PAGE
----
To date, SFTT is not aware that the Department of Defense (DOD) has shared any of this information with the public. However, the recent decision by the military to award a new helmet sensor contract to BAE Systems strongly suggests that we are dealing with no trivial issue.  Indeed, the recent release of the comprehensive US Army report entitled Health Promotion Risk Reduction Suicide Prevention and increased media attention at the extent of brain trauma injuries within the military would argue that greater public disclosure is well-advised to deal with this growing problem.

As recent history shows, the US Army and DOD are unwilling to share relevant data with the public that might suggest that the equipment provided to our brave warriors is deficient.   In fact, Roger Charles, the Editor of SFTT, was obliged to file a request under the Freedom of Information Act (“FOIA”) to obtain forensic records of troops killed with upper torso wounds to evaluate the effectiveness of military-issue body armor.   A  federal judge in Washington, D.C. recently ordered the Army’s medical examiner to release information about the effectiveness of body armor used by U.S. soldiers in Iraq and Afghanistan or to justify the decision to withhold it.  For Roger Charles and those in SFTT who have followed this issue for several years, it is unlikely that the US Army will open their kimono and confirm what most already know:  the body armor issued to our troops was not properly tested and is most likely flawed.

Full disclosure is generally the “right” decision and it would be useful for the US Army to share the helmet sensor data with the public to help address a growing problem for the men and women who have served in harm’s way and their families.   The American public can handle the truth!

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Brain Trauma Injuries and A.L.S.

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In a paper released this week, there are new indications that brain trauma injuries may mimic many of the symptoms of Lou Gehrig’s disease.  In an news article published August 18th by the New York Times entitled Brain Trauma Injury can mimic A.L.S.,  NYT’s reporter Alan Schwartz indicates that A.L.S. or amyotrophic lateral sclerosis, commonly referred to as Lew Gehrig’s Disease may have been triggered by concussions and other traumatic head injuries. 

According to the New York Times report, “Doctors at the Veterans Affairs Medical Center in Bedford, Mass., and the Boston University School of Medicine, the primary researchers of brain damage among deceased National Football League players, said that markings in the spinal cords of two players and one boxer who also received a diagnosis of A.L.S. indicated that those men did not have A.L.S. They had a different fatal disease, doctors said, caused by concussion-like trauma, that erodes the central nervous system in similar ways.”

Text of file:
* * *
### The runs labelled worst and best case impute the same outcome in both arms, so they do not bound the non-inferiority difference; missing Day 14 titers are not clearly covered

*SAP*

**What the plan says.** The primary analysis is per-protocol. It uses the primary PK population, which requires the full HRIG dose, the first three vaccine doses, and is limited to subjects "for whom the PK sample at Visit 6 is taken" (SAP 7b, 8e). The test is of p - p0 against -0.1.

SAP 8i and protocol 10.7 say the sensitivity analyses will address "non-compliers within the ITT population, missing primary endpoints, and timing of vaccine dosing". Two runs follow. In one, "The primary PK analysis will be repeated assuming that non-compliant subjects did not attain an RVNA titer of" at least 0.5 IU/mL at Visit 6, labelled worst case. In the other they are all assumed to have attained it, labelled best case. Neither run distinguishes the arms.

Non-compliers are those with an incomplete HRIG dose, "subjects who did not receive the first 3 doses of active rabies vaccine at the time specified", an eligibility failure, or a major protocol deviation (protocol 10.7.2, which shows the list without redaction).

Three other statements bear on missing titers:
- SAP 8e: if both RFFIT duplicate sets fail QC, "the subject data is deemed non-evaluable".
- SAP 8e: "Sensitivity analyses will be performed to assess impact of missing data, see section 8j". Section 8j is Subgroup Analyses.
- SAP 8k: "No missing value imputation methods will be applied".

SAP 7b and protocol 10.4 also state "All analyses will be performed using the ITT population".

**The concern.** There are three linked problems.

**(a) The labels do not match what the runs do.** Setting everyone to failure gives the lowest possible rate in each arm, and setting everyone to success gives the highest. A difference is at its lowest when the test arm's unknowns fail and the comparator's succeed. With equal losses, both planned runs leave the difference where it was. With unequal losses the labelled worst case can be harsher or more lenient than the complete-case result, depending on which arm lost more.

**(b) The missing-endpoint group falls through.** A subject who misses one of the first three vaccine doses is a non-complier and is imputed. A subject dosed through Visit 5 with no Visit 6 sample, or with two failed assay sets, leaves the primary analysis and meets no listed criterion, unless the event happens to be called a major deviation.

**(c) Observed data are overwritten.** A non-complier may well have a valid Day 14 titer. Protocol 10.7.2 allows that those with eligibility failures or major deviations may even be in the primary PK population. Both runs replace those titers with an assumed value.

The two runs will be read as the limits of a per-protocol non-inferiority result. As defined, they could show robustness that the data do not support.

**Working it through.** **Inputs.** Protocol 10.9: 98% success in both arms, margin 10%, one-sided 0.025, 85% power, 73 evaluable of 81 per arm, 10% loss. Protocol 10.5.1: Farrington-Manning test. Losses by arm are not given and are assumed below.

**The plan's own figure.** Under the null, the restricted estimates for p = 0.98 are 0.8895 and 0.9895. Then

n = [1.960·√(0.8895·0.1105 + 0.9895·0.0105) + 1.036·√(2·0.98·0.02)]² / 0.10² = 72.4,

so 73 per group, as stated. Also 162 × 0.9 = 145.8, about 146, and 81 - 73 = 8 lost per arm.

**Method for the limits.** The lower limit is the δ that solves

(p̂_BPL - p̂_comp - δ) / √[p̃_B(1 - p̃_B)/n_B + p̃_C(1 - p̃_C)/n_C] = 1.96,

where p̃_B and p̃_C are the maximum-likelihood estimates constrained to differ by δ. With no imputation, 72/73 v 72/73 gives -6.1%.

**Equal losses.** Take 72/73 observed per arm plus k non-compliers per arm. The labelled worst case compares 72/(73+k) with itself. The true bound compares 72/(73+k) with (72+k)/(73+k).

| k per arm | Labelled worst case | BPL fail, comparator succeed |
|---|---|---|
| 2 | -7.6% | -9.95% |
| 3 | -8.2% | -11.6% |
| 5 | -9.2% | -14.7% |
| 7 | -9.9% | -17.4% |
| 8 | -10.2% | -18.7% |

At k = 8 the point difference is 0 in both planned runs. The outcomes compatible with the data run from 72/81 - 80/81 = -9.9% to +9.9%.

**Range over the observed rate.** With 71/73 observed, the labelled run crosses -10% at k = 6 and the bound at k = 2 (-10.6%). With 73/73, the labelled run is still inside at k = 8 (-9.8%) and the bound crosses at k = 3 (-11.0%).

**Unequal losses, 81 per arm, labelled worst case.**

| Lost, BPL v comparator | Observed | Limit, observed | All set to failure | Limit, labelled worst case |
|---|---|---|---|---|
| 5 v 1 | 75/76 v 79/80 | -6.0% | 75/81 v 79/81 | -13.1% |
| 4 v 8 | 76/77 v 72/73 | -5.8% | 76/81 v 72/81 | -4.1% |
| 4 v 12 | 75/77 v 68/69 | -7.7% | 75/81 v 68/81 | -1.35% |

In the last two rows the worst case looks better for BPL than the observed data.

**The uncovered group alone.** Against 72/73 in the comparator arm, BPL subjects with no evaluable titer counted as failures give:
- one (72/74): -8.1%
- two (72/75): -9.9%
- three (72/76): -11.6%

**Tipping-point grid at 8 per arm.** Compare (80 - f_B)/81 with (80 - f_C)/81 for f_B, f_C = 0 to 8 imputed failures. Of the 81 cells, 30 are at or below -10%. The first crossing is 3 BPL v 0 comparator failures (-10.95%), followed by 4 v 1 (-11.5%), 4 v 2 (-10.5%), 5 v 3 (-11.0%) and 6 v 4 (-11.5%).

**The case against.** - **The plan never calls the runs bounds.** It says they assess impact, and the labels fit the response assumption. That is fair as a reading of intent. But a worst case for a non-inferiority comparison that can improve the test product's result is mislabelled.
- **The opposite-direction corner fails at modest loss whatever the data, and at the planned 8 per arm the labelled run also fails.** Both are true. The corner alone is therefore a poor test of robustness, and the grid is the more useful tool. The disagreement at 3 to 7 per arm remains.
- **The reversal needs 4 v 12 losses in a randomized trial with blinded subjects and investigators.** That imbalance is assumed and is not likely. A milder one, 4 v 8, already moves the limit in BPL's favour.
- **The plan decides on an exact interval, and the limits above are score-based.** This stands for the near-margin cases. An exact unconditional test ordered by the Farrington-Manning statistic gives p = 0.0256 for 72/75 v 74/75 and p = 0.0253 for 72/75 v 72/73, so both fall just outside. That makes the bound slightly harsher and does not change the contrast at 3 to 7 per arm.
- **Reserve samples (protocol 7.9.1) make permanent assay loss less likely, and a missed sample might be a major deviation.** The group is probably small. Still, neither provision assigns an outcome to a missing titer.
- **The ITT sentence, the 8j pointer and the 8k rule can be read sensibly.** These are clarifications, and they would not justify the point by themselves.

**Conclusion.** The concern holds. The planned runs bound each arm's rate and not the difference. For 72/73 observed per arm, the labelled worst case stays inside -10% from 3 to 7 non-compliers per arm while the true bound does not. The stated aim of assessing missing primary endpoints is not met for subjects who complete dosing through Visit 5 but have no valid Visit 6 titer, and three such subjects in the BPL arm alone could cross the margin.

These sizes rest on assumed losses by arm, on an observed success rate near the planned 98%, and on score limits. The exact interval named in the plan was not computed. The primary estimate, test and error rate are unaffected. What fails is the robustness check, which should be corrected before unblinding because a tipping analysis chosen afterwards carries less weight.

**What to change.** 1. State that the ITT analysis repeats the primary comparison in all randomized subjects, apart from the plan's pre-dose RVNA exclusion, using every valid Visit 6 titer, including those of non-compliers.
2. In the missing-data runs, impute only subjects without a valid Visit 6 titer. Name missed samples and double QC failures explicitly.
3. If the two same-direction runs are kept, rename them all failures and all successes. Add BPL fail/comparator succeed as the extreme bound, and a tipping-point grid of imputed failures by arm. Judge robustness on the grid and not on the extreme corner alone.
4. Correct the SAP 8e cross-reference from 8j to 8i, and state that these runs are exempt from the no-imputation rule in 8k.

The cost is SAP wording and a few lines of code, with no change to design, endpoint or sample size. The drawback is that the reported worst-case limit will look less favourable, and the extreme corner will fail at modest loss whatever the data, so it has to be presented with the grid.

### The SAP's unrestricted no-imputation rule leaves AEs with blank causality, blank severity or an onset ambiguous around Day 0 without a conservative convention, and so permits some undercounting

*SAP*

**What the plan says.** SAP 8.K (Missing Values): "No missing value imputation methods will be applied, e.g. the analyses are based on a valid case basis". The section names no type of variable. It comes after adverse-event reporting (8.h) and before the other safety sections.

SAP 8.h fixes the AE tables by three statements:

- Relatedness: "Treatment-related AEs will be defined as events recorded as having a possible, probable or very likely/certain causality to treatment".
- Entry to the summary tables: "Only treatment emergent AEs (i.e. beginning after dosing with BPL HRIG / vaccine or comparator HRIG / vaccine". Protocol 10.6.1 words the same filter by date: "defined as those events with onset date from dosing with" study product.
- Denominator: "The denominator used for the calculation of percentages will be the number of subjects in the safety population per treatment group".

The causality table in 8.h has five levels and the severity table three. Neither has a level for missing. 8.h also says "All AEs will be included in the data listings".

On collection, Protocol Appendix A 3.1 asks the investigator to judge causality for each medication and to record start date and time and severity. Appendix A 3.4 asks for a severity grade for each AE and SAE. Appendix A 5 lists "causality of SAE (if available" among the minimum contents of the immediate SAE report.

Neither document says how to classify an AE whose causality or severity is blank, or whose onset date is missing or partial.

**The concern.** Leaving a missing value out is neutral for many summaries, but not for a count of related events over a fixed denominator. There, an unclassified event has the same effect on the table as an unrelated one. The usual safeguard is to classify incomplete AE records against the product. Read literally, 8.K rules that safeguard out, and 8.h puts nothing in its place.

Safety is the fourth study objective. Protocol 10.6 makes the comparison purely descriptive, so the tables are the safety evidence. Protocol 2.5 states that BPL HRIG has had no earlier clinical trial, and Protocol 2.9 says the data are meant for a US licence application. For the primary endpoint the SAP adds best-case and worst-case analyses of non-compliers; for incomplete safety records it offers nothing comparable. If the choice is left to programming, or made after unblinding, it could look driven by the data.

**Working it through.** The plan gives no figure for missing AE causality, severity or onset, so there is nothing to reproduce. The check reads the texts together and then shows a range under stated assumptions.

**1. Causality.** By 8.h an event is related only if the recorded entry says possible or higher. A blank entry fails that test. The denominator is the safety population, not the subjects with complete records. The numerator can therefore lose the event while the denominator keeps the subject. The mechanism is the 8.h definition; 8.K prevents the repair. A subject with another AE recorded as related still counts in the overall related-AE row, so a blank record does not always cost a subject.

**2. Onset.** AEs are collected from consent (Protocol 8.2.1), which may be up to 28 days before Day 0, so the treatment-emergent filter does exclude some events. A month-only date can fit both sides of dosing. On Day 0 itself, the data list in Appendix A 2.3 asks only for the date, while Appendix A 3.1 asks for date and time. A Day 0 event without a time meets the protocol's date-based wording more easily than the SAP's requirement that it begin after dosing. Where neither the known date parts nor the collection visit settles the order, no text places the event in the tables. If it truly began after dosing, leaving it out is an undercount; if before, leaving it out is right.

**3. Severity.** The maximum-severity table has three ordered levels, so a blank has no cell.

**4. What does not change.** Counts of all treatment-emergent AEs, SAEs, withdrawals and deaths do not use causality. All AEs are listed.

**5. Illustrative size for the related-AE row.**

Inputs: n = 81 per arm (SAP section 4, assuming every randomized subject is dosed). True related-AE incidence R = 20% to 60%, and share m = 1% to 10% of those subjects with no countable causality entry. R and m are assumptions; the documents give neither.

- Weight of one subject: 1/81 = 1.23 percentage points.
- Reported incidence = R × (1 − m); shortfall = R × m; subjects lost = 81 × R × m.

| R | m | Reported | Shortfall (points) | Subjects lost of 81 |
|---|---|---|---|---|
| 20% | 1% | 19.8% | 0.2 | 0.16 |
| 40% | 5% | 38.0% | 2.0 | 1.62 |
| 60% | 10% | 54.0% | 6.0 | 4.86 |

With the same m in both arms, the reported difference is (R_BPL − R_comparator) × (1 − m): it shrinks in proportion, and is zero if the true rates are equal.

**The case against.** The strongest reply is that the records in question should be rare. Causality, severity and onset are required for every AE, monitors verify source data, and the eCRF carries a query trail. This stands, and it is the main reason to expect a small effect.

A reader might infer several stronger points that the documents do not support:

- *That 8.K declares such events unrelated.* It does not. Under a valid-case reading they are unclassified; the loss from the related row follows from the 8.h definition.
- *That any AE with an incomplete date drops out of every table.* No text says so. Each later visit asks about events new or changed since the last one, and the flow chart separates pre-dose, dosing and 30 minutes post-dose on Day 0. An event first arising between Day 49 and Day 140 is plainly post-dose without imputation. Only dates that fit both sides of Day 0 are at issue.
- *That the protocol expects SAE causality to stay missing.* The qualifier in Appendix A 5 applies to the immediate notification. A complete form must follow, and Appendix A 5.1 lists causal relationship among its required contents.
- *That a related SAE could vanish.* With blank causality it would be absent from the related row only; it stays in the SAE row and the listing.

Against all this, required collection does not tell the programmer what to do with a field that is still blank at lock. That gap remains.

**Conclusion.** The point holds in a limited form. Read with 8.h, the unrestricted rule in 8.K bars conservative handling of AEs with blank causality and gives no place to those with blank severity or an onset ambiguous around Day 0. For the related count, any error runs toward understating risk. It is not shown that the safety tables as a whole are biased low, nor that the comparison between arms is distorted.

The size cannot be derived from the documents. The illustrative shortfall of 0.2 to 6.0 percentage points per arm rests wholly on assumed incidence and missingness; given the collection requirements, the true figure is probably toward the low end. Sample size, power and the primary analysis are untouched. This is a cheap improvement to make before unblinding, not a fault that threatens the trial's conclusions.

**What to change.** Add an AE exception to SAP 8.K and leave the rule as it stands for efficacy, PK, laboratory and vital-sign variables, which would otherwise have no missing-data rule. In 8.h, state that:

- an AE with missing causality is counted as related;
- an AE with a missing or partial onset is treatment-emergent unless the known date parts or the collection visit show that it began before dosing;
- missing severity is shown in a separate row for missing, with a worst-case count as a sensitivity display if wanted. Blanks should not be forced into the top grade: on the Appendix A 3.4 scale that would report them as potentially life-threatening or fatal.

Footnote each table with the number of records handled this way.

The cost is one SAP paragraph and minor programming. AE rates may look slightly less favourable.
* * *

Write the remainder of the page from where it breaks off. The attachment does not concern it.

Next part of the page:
As previously reported by SFTT and other reliable sources, the military is paying far greater attention to brain trauma injuries and its long-term effects on military personnel if left un-diagnosed.    Officially, military sources place the number of troops suffering from brain trauma injuries at 115,000, but informed sources place the number much higher.    Clearly, the  rapid deployment of new helmet sensors by BAE based on preliminary field studies suggests that is a serious problem that is attracting the attention of our military leadership.

While pleased brain injuries caused by frequent I.E.D incidents is receiving more careful diagnosis and serious medical study, the question remains:  Do our troops have the best protective gear and military helmets to cushion the immediate effects of an I.E.D. explosion?  Simply deploying our troops with sensors to “study” the effects of brain trauma injury is akin to a laboratory experiment with rats.  More succicntly, is there currently a better alternative to the current standard-issue military helmet that would help reduce brain trauma injury.

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New Helmet Sensor to detect Traumatic Brain Injuries

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BAE Systems unveiled its latest concussion sensor for soldier helmets, named Headborne Energy Analysis and Diagnostic System (“HEADS”).  Reportedly, about 7,000 1st generation sensors have already been installed in helmets of U.S. military warriors.   The new devices feature much more effective reporting capabilities that will hopefully help in getting medical attention quicker to those that need it.

The HEADS smart sensor is also designed to provide medical professionals with important data that may help determine the severity of a possible traumatic brain injury (“TBI”). The second generation HEADS sensor reportedly provides medical teams with a valuable diagnostic tool that utilizes radio frequency technology.   Spokesperson Colman claims that “With our new ‘smarter’ sensor, if a soldier is exposed to a blast, possibly sustaining a concussion, not only will the HEADS visual LED display be triggered at the time of the event, but once the soldier enters a specified area, such as forward operating base or dining facility, a series of strategically placed antennae will scan all available HEADS units and send data to a computer, identifying any soldiers who may have sustained a blast-related brain injury.”

The sensor itself is small, lightweight and can be secured inside virtually any combat helmet. Although imperceptible to the wearer, it is designed to continuously collect critical, potentially lifesaving data, including impact direction, magnitude, duration, blast pressures, angular and linear accelerations as well as the exact times of single or multiple blast events. That information is then securely stored until it can be quickly downloaded and analyzed by medical teams using a simple USB or wireless connection.

Compatible with most helmets, the HEADS sensor is unobtrusive and won’t interfere with additional helmet-mounted equipment soldiers may need, such as goggles and other sensors.